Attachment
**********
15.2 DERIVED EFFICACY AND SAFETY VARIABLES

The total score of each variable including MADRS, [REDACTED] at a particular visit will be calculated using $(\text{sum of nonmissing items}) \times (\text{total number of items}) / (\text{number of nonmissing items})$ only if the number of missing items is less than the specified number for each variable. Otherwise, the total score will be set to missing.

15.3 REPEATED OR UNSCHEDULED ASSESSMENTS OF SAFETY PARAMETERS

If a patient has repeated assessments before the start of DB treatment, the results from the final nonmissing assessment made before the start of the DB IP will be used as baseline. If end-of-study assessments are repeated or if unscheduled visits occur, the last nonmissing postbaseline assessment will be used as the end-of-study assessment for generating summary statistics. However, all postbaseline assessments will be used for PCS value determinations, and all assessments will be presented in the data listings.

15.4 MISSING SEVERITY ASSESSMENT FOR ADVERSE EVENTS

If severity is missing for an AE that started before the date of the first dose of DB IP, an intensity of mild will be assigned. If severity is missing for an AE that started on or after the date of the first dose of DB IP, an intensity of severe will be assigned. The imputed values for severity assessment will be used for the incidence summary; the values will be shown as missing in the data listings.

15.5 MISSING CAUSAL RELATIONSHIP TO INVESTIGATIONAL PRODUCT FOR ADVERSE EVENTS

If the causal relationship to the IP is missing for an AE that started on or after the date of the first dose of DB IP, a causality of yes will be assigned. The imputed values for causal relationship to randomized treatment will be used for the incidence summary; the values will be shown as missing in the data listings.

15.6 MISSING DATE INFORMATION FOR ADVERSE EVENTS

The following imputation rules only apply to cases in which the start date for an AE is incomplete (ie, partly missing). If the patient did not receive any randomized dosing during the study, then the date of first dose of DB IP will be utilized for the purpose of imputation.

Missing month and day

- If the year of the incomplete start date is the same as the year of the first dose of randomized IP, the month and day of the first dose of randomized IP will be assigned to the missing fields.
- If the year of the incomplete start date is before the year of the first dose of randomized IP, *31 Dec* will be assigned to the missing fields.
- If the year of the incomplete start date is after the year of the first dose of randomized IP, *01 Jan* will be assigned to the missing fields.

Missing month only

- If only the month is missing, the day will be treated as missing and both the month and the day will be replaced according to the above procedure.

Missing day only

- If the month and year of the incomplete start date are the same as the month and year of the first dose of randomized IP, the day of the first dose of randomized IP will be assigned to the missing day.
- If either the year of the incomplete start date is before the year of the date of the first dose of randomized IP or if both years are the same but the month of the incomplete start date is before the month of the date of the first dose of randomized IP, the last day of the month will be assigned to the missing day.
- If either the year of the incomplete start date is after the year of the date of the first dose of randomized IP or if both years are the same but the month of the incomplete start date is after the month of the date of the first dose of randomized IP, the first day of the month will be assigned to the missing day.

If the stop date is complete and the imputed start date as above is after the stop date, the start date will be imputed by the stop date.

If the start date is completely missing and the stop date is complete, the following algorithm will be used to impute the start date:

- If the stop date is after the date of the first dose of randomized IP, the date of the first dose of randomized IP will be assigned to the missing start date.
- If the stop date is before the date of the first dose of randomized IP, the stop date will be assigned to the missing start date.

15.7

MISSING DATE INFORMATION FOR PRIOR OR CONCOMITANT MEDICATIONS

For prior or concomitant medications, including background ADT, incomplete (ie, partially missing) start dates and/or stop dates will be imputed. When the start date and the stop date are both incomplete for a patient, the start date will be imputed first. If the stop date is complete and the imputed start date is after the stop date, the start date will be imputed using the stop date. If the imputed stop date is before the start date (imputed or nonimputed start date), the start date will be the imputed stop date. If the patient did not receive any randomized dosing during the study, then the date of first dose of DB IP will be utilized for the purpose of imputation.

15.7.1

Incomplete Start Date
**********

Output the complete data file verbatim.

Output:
15.2 DERIVED EFFICACY AND SAFETY VARIABLES

The total score of each variable including MADRS, [REDACTED] at a particular visit will be calculated using $(\text{sum of nonmissing items}) \times (\text{total number of items}) / (\text{number of nonmissing items})$ only if the number of missing items is less than the specified number for each variable. Otherwise, the total score will be set to missing.

15.3 REPEATED OR UNSCHEDULED ASSESSMENTS OF SAFETY PARAMETERS

If a patient has repeated assessments before the start of DB treatment, the results from the final nonmissing assessment made before the start of the DB IP will be used as baseline. If end-of-study assessments are repeated or if unscheduled visits occur, the last nonmissing postbaseline assessment will be used as the end-of-study assessment for generating summary statistics. However, all postbaseline assessments will be used for PCS value determinations, and all assessments will be presented in the data listings.

15.4 MISSING SEVERITY ASSESSMENT FOR ADVERSE EVENTS

If severity is missing for an AE that started before the date of the first dose of DB IP, an intensity of mild will be assigned. If severity is missing for an AE that started on or after the date of the first dose of DB IP, an intensity of severe will be assigned. The imputed values for severity assessment will be used for the incidence summary; the values will be shown as missing in the data listings.

15.5 MISSING CAUSAL RELATIONSHIP TO INVESTIGATIONAL PRODUCT FOR ADVERSE EVENTS

If the causal relationship to the IP is missing for an AE that started on or after the date of the first dose of DB IP, a causality of yes will be assigned. The imputed values for causal relationship to randomized treatment will be used for the incidence summary; the values will be shown as missing in the data listings.

15.6 MISSING DATE INFORMATION FOR ADVERSE EVENTS

The following imputation rules only apply to cases in which the start date for an AE is incomplete (ie, partly missing). If the patient did not receive any randomized dosing during the study, then the date of first dose of DB IP will be utilized for the purpose of imputation.

Missing month and day

- If the year of the incomplete start date is the same as the year of the first dose of randomized IP, the month and day of the first dose of randomized IP will be assigned to the missing fields.
- If the year of the incomplete start date is before the year of the first dose of randomized IP, *31 Dec* will be assigned to the missing fields.
- If the year of the incomplete start date is after the year of the first dose of randomized IP, *01 Jan* will be assigned to the missing fields.

Missing month only

- If only the month is missing, the day will be treated as missing and both the month and the day will be replaced according to the above procedure.

Missing day only

- If the month and year of the incomplete start date are the same as the month and year of the first dose of randomized IP, the day of the first dose of randomized IP will be assigned to the missing day.
- If either the year of the incomplete start date is before the year of the date of the first dose of randomized IP or if both years are the same but the month of the incomplete start date is before the month of the date of the first dose of randomized IP, the last day of the month will be assigned to the missing day.
- If either the year of the incomplete start date is after the year of the date of the first dose of randomized IP or if both years are the same but the month of the incomplete start date is after the month of the date of the first dose of randomized IP, the first day of the month will be assigned to the missing day.

If the stop date is complete and the imputed start date as above is after the stop date, the start date will be imputed by the stop date.

If the start date is completely missing and the stop date is complete, the following algorithm will be used to impute the start date:

- If the stop date is after the date of the first dose of randomized IP, the date of the first dose of randomized IP will be assigned to the missing start date.
- If the stop date is before the date of the first dose of randomized IP, the stop date will be assigned to the missing start date.

15.7

MISSING DATE INFORMATION FOR PRIOR OR CONCOMITANT MEDICATIONS

For prior or concomitant medications, including background ADT, incomplete (ie, partially missing) start dates and/or stop dates will be imputed. When the start date and the stop date are both incomplete for a patient, the start date will be imputed first. If the stop date is complete and the imputed start date is after the stop date, the start date will be imputed using the stop date. If the imputed stop date is before the start date (imputed or nonimputed start date), the start date will be the imputed stop date. If the patient did not receive any randomized dosing during the study, then the date of first dose of DB IP will be utilized for the purpose of imputation.

15.7.1

Incomplete Start Date